# Conditional structures/C

Conditional structures/C is part of Conditional Structures. You may find other members of Conditional Structures at Category:Conditional Structures.

### if-then-else

<lang c>int main (int argc, char ** argv) {

``` int input = 2;
```
``` if (3 == input) {
/* Do something */
}
```

``` if (3 == input) {
/* Do something */
} else {
/* Do something else */
}
```

}</lang>

One line predicates do not require curly braces (although their usage is often preferred for readability):

<lang c>if (cond)

``` expr;
```

if (cond)

``` expr;
```

else

``` expr;</lang>
```

And these may be mixed:

<lang c>if (cond)

``` expr;
```

else

```{
/* multiple expressions */
}</lang>
```

<lang c>if (cond)

```{
/* multiple expressions */
}
```

else

```expr;</lang>
```

### Short-circuit conditionals

The short-circuit evaluation of the && and || boolean operators are also often used for control flow. <lang c>if (node != NULL && node->next != NULL && guarded_test(node))

```  node->next = node->next->next;</lang>
```

Neither the assignment nor guarded_test() will be called if the previous two conditions aren't met. Other languages such as Pascal don't make that guarantee.

### switch

<lang c>int main (int argc, char ** argv) {

``` int input = 42;
```
``` switch (input) {
case 0:
/* Do something, because input = 0 */
break;
case 1:
/* Do something, because input = 1 */
break;
case 2:
/* Do something, because input = 2 */
/* fall through to the next statement if there is no "break" */
default:
/* Do something else. */
break; /* Optional */
}
```

}</lang>

A little known fact is that the default branch need not be the last one:

<lang c>int main(int argc, char* argv[]) {

``` switch (argc)
{
default:
/* this will be executed if argc is neither 2 nor 3 */
break;
case 2:
/* this will be executed if argc is 2 */
break;
case 3:
/* this will be executer if argc is 3 */
}
```

}</lang>

### Ternary ?:

Conditionals in C can also be done with the ternary operator, ?:. The arguments are expressions, and a?b:c is an expression as well. However, since many things in C are expressions (this especially includes assignments and function calls), ?: can be used for those, too. However, the if/else construct is usually more readable and therefore preferred.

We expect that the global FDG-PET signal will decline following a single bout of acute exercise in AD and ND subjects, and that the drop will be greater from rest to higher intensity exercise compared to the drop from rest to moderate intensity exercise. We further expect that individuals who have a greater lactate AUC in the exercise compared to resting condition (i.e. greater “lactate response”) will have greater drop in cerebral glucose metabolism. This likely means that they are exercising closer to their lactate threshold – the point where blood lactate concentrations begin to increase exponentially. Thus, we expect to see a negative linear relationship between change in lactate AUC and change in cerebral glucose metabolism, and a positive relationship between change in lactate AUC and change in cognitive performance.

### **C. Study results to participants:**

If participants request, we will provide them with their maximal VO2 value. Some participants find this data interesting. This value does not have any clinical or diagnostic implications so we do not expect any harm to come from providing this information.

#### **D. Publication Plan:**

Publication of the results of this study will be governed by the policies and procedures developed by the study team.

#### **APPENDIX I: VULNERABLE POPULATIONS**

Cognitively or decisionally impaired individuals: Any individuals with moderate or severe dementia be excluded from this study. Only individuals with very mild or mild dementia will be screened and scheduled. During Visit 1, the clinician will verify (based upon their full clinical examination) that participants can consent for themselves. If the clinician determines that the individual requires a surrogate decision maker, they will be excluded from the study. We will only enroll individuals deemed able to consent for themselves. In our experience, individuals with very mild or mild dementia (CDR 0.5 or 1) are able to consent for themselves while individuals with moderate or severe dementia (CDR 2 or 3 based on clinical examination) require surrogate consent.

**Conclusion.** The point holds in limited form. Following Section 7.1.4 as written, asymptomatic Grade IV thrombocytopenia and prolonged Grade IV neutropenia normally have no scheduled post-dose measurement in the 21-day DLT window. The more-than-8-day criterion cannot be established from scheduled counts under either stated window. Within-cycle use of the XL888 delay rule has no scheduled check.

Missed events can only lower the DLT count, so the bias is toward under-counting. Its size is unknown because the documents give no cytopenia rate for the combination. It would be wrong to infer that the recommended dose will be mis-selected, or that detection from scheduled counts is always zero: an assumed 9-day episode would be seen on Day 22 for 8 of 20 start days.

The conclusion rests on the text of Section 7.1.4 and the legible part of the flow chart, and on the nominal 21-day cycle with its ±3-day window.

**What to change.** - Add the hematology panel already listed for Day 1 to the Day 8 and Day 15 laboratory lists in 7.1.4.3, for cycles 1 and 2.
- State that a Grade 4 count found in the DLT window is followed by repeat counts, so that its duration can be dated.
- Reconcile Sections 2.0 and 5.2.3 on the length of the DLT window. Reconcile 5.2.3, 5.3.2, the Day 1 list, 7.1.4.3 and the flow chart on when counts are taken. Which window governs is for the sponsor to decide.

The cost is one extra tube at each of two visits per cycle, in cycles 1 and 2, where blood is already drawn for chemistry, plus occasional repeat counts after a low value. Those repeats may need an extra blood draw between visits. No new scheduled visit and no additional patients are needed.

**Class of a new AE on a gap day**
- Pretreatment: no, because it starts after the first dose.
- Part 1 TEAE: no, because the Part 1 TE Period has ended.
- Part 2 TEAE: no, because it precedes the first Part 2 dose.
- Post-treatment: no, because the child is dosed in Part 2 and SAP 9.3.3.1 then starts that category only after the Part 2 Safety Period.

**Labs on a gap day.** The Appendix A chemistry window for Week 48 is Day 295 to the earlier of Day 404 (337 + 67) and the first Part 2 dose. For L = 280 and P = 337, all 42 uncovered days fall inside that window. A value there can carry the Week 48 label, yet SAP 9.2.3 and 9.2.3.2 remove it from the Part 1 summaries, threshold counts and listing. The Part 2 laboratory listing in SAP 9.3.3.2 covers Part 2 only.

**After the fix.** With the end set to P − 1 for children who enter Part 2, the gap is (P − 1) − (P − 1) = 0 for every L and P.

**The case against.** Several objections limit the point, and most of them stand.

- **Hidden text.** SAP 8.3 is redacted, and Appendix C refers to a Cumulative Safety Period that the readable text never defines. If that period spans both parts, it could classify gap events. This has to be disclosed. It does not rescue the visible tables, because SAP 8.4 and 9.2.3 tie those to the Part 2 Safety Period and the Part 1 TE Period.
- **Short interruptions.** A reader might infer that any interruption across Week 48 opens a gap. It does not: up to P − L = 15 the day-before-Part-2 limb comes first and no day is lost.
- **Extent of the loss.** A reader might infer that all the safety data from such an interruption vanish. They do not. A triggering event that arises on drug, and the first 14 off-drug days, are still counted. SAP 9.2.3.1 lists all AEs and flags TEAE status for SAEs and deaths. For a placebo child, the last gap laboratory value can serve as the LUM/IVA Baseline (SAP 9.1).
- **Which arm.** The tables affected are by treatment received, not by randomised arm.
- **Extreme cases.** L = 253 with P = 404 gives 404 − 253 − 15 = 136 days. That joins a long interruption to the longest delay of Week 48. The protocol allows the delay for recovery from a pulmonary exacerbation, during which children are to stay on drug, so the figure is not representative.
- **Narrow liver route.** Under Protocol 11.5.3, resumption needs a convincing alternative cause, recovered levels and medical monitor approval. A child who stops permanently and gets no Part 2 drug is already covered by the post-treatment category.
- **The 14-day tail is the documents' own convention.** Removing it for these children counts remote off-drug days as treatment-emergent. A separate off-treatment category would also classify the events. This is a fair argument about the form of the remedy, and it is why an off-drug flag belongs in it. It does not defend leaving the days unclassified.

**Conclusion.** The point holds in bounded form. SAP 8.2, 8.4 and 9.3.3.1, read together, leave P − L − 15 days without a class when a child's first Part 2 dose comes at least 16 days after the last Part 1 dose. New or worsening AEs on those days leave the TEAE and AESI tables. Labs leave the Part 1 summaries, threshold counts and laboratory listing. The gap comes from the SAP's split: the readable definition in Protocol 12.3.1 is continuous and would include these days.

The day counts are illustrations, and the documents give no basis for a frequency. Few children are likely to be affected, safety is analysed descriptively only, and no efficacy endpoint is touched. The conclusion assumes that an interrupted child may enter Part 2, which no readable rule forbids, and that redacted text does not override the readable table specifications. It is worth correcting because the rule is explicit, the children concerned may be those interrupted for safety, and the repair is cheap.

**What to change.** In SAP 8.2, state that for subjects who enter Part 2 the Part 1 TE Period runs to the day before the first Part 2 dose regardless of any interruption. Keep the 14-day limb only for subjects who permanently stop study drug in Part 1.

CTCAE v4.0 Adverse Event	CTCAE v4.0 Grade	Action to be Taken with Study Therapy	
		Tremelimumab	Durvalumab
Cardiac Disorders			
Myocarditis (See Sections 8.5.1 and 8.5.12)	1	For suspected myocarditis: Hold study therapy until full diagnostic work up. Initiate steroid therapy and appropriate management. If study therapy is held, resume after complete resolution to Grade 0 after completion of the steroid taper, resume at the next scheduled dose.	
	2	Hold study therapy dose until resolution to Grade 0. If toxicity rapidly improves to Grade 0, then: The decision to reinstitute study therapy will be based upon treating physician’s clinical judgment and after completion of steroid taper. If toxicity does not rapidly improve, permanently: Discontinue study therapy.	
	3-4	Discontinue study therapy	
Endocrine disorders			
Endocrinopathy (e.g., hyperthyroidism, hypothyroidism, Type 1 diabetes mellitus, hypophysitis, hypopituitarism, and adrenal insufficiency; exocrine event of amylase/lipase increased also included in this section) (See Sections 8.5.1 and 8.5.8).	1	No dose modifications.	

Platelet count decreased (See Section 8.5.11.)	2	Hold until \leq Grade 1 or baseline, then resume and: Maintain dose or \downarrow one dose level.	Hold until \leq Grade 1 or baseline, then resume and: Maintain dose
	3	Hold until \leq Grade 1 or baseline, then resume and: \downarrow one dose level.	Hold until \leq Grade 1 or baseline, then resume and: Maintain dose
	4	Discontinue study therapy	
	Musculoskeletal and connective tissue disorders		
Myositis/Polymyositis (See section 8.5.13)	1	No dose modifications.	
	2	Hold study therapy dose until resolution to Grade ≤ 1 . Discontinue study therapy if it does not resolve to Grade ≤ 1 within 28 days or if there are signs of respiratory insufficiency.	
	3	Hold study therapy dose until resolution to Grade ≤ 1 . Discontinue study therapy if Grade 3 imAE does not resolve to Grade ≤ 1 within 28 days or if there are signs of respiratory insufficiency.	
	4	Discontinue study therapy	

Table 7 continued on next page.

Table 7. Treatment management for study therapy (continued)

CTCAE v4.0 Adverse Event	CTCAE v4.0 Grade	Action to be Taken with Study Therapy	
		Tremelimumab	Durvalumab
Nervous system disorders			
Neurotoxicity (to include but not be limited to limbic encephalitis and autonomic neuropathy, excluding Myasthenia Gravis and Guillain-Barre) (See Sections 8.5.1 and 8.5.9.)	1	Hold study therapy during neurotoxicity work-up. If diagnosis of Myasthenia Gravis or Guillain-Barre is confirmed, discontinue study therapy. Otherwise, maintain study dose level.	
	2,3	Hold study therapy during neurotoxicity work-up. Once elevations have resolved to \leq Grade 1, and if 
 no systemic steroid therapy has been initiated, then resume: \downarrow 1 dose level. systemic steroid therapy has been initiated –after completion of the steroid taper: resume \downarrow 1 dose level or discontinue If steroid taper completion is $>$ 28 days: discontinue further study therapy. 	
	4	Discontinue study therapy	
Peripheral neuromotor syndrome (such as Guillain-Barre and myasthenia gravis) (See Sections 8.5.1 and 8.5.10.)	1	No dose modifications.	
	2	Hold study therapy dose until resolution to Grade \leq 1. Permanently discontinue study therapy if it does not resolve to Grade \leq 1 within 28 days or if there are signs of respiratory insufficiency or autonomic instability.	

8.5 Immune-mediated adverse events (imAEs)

<lang c>int main(int argc, char ** argv) {

``` int input = 2;
int output = (input == 2? 42 : 4711);  /* sets output to 42 */
int output2 = (input == 3? 42 : 4711); /* sets output2 to 4711 */
```
``` int do_something();
int do_something_else();
input == 1? do_something() : do_something_else(); /* only calls do_something_else() */
```

}</lang>

### Preprocessor Techniques (compile-time)

Conditional compile based on if a certain macro exists, <lang c>#ifdef FOO /* compile this only if macro FOO exist */

1. endif</lang>

Conditional compile based on if a macro doesn't exist <lang c>#ifndef FOO /* only compiled if macro FOO does not exist */

1. endif</lang>

Conditional compile based on if a certain macro exists, with else clause <lang c>#ifdef FOO /* compile this only if macro FOO exist */

1. else

/* compile this only if macro FOO does not exist */

1. endif</lang>

Conditional compile based on expression <lang c>#if defined(FOO) && FOO == 1 /* only compiled if macro FOO is defined and expands to a constant expression evaluating to 1 */

1. endif</lang>

<lang c>#if FOO /* only compiled if macro FOO is defined and expands to a constant expression of non-zero value */

1. endif</lang>

Chain of conditionals <lang c>#if defined(FOO) /* only compiled if macro FOO is defined */

1. elif defined(BAR)

/* only compiled if macro FOO is not defined, but macro BAR is */

1. else

/* only compiled if neither FOO nor BAR is defined */

1. endif</lang>

Typical usage: Include guards <lang c>#ifndef FOO_H_ALREADY_INCLUDED